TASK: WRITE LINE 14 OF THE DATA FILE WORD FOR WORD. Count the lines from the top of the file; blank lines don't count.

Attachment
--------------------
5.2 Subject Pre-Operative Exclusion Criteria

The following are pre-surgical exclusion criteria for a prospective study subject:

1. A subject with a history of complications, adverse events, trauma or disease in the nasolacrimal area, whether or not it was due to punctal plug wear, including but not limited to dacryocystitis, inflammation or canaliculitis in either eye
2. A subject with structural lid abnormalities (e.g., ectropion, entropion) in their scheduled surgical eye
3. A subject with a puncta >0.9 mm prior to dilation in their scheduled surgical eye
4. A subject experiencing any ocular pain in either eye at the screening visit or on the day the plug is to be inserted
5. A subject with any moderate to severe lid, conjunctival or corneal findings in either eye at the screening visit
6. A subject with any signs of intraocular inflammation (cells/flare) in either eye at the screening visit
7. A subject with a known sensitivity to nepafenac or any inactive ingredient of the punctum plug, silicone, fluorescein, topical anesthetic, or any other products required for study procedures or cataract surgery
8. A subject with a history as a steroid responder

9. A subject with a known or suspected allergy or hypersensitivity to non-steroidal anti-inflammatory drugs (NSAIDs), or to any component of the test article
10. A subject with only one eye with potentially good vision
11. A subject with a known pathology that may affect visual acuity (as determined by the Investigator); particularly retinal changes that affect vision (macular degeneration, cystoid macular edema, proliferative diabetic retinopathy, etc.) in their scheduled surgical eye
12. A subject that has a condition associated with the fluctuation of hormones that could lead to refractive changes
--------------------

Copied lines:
12. A subject that has a condition associated with the fluctuation of hormones that could lead to refractive changes